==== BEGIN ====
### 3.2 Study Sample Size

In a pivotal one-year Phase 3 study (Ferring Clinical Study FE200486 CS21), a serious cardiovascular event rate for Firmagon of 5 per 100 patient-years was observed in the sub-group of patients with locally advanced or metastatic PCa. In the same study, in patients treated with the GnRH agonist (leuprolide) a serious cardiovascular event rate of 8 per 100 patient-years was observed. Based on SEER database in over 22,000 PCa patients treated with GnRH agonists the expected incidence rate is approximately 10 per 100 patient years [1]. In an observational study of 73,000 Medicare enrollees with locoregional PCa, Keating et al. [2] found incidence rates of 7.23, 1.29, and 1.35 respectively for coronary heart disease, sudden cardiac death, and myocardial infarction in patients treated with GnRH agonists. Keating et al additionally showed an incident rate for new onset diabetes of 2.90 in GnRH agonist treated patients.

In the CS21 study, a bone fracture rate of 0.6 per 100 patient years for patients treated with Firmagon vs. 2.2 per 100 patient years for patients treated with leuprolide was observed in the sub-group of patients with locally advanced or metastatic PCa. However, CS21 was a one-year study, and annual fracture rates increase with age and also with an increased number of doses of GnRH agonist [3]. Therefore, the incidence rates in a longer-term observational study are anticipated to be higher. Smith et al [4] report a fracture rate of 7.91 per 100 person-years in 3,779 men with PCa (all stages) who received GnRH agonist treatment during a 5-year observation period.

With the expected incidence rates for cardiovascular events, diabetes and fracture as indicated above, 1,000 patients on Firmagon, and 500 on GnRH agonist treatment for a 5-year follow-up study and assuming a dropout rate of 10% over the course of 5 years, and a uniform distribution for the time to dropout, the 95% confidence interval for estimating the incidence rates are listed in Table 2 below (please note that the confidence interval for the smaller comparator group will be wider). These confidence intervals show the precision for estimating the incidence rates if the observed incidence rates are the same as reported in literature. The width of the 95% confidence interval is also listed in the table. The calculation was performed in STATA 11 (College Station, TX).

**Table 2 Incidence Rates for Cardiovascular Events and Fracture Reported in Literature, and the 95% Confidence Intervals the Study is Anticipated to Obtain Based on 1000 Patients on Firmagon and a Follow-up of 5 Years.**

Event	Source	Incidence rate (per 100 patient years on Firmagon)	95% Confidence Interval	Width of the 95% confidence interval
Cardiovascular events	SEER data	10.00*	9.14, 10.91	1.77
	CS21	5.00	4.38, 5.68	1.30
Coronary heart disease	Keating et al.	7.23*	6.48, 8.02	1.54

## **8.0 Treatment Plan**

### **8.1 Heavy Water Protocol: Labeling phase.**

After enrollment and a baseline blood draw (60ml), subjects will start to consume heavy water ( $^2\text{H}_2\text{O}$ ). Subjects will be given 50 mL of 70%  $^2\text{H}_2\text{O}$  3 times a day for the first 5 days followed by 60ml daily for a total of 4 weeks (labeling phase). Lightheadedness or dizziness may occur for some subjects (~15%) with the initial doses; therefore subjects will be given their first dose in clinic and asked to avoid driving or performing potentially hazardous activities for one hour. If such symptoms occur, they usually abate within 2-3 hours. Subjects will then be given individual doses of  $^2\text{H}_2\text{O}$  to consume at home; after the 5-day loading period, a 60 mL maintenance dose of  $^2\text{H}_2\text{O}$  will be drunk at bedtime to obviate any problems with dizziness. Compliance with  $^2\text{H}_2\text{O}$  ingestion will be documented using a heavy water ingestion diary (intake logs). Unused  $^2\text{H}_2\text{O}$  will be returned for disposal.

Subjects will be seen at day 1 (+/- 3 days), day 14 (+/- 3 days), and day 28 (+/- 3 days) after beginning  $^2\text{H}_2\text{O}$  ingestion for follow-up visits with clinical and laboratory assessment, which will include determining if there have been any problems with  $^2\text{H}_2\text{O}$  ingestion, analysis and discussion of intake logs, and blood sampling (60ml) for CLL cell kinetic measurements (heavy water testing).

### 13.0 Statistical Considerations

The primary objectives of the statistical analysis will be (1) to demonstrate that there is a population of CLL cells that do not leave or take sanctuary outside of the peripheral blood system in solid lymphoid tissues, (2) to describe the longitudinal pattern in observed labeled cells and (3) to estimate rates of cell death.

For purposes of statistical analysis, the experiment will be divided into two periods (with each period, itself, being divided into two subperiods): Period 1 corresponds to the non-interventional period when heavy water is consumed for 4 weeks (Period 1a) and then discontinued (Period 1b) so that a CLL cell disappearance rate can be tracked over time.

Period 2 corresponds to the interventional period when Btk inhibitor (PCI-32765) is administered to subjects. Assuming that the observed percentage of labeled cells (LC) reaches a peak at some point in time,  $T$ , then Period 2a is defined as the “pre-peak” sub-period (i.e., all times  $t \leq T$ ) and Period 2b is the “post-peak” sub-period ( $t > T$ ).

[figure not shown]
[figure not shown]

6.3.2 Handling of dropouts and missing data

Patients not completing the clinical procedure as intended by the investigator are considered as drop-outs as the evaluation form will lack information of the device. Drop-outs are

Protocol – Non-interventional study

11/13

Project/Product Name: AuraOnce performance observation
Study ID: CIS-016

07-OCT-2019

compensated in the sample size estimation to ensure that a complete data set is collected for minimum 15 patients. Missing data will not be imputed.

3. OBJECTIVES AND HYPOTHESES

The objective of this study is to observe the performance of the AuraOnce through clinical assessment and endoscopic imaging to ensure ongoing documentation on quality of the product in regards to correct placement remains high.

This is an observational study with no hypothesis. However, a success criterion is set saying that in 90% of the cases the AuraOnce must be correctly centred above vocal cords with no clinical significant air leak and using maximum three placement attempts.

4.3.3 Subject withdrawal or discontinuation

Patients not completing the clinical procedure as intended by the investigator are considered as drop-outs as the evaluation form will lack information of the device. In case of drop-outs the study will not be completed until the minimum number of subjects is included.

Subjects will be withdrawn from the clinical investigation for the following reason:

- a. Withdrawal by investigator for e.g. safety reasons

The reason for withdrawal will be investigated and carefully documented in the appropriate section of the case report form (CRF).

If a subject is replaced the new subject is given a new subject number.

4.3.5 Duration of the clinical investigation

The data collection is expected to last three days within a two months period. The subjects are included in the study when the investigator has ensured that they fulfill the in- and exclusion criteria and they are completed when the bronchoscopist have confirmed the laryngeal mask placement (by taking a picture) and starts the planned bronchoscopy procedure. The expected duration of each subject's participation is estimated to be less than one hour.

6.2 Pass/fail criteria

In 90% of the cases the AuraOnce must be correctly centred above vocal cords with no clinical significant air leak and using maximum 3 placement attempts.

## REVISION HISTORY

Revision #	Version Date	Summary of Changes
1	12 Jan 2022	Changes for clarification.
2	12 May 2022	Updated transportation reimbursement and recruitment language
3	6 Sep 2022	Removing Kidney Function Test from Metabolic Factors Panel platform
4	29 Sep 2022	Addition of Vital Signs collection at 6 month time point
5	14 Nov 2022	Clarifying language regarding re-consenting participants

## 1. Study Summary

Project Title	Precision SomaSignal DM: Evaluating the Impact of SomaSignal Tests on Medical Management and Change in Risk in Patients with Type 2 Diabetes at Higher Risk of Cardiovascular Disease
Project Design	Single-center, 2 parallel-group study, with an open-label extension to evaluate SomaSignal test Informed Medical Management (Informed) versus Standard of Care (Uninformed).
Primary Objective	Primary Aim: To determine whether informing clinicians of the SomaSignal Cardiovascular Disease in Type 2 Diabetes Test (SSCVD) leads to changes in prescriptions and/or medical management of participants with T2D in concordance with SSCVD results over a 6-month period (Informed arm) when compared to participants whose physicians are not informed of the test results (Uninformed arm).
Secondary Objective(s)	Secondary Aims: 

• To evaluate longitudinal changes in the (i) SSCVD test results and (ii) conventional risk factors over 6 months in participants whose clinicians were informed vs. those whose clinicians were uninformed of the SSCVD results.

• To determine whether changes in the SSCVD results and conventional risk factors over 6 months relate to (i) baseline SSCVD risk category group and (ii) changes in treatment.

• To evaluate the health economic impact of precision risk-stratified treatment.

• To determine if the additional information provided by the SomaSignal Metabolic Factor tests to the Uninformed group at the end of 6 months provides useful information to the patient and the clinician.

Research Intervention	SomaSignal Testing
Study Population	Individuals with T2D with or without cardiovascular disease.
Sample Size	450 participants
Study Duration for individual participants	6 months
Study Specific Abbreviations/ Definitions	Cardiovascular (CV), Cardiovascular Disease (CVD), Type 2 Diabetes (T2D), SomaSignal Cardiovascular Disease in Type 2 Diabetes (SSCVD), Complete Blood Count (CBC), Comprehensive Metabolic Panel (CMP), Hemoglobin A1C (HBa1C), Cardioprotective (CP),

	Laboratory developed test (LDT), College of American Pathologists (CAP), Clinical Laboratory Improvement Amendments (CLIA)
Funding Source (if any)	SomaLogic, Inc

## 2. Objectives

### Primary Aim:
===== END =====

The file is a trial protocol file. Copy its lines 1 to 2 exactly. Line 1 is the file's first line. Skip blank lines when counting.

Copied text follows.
### 3.2 Study Sample Size

In a pivotal one-year Phase 3 study (Ferring Clinical Study FE200486 CS21), a serious cardiovascular event rate for Firmagon of 5 per 100 patient-years was observed in the sub-group of patients with locally advanced or metastatic PCa. In the same study, in patients treated with the GnRH agonist (leuprolide) a serious cardiovascular event rate of 8 per 100 patient-years was observed. Based on SEER database in over 22,000 PCa patients treated with GnRH agonists the expected incidence rate is approximately 10 per 100 patient years [1]. In an observational study of 73,000 Medicare enrollees with locoregional PCa, Keating et al. [2] found incidence rates of 7.23, 1.29, and 1.35 respectively for coronary heart disease, sudden cardiac death, and myocardial infarction in patients treated with GnRH agonists. Keating et al additionally showed an incident rate for new onset diabetes of 2.90 in GnRH agonist treated patients.